Starved for information, several residents said the sound of explosions around their city counterintuitively brought hope instead of fear.
“Feeling joy at the sound of explosions, such a thing was only possible in Kherson,” said Oleksandr Vozniak, 44, a meat dealer in Chornobaivka, where the local military aerodrome gained legendary status as Russian equipment and ammunition was struck by Ukrainian artillery over 30 times since February. “We weren’t afraid, we would come out and watch how our guys were giving them hell.”
By the time the withdrawal was officially announced by the Russian Defense Ministry on Nov. 10, locals reported that Russian troops had almost completely left the city. Nonetheless, many still suspected that unpleasant surprises lurked behind Russia’s words.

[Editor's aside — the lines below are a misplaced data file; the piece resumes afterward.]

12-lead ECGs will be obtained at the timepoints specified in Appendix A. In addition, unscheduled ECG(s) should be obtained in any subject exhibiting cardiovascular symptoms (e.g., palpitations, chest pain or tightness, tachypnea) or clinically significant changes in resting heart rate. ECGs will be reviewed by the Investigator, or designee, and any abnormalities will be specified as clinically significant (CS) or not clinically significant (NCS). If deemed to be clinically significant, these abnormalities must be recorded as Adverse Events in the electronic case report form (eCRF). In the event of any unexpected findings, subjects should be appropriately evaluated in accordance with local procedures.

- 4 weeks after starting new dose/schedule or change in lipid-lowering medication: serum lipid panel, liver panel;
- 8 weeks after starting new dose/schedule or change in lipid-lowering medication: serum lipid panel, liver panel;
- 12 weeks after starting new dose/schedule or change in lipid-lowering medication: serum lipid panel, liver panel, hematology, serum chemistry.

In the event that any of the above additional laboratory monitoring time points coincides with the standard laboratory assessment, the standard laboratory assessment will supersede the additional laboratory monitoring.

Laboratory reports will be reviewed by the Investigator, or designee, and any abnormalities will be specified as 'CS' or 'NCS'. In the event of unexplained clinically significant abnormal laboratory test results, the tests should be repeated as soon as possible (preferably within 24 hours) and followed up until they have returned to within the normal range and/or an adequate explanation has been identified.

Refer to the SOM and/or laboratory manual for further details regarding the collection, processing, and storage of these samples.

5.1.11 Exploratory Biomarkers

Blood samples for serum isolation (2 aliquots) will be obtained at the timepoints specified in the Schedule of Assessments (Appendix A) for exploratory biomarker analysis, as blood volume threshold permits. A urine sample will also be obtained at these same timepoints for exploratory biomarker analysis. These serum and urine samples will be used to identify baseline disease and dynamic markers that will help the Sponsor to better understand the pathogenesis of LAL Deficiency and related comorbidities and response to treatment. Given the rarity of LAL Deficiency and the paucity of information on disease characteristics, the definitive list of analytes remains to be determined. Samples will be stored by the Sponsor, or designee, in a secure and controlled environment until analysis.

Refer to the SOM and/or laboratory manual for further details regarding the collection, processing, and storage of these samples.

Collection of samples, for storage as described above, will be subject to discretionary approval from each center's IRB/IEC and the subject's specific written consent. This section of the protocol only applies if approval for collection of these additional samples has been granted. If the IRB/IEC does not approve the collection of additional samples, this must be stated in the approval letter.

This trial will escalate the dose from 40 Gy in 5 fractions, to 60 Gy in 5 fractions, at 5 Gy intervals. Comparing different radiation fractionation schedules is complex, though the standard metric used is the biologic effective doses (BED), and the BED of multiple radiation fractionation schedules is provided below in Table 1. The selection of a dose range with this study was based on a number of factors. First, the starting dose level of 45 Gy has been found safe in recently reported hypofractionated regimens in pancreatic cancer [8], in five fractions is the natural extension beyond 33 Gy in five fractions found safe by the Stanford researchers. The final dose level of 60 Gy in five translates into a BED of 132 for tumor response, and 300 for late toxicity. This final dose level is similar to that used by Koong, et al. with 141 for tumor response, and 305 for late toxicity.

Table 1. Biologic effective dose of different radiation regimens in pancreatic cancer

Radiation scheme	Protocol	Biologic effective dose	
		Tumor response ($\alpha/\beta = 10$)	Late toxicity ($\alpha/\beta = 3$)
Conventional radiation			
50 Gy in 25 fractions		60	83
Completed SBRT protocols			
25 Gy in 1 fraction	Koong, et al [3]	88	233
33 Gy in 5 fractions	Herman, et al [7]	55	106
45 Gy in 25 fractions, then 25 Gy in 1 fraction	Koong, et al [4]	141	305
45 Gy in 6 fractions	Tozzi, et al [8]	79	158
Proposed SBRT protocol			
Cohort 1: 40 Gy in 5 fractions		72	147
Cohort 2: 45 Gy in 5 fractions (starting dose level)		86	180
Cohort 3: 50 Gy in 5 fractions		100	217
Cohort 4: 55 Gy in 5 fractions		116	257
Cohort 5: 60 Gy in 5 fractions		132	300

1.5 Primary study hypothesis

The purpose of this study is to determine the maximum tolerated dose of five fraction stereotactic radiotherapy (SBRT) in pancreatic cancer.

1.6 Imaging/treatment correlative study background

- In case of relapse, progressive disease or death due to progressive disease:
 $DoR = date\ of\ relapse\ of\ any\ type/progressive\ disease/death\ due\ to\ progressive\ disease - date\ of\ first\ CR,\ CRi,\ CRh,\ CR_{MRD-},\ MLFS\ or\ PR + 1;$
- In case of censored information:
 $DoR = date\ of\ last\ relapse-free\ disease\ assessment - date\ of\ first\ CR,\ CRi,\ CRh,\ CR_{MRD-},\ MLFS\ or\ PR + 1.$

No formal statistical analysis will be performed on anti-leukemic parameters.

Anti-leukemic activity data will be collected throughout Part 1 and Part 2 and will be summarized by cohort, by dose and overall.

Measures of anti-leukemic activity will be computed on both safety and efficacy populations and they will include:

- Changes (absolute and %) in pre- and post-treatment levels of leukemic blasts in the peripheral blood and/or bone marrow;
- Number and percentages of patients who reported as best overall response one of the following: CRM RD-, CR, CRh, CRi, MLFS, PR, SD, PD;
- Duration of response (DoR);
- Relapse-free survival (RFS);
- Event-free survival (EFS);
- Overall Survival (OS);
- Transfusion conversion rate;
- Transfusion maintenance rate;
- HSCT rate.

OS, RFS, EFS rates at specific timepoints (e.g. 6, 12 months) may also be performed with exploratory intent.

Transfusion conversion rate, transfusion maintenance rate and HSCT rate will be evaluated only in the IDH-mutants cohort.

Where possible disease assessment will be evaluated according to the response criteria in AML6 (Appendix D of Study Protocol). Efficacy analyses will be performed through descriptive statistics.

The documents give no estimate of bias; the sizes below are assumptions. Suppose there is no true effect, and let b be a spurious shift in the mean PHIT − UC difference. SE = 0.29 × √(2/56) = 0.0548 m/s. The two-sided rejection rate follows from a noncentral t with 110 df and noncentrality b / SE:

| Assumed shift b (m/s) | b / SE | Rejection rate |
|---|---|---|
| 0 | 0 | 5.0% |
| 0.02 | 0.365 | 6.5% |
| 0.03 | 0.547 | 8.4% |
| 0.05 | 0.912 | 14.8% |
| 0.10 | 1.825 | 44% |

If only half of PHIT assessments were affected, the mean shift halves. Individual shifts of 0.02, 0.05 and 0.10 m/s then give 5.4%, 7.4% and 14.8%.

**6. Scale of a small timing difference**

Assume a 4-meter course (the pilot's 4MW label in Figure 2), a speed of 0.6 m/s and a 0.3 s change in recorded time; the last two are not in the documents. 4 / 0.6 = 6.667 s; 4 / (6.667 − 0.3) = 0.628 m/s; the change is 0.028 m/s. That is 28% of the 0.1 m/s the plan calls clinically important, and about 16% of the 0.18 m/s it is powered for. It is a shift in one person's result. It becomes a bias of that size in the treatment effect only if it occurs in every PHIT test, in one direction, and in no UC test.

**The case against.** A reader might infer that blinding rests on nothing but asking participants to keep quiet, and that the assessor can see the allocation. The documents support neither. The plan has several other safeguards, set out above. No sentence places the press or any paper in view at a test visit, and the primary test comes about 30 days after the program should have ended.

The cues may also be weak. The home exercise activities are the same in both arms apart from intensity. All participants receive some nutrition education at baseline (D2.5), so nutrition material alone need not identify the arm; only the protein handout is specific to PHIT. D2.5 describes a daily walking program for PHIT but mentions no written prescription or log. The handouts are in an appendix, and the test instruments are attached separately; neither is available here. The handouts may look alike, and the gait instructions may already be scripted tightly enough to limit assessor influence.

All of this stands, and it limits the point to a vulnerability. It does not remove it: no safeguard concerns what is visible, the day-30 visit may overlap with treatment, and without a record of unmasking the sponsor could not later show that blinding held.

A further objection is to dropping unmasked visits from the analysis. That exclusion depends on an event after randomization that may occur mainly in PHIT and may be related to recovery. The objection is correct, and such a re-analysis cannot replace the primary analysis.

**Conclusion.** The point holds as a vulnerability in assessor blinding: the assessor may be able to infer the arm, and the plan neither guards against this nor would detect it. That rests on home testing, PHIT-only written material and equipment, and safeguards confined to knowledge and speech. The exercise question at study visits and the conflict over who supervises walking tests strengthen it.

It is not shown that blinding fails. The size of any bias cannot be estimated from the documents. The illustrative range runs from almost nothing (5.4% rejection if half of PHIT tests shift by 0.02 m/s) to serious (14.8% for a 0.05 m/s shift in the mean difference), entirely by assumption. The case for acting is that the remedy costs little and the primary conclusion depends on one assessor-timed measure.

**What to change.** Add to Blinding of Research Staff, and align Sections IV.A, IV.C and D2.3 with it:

“I didn't believe it at first,” said Yana Tarasenko, a 16-year-old student who stood on Freedom Square. “I thought there would be heavy fighting, that we would have to sit in our basements, but everything happened so fast, we were so happy.” Only when Ukrainian soldiers entered the city did the celebration truly begin — videos from Kherson showed people dancing in the nighttime streets of the city. On Nov. 14, the troops mingled with the civilians, standing guard, signing flags, and receiving well-earned hugs.
“We met them in our neighborhood as a column of them passed through,” recalled Anastasiia Zhilenkova, 17, a classmate of Tarasenko. “It was pure goosebumps, people were singing songs all down the street. I think I cried for most of Friday.”
Eight months of terror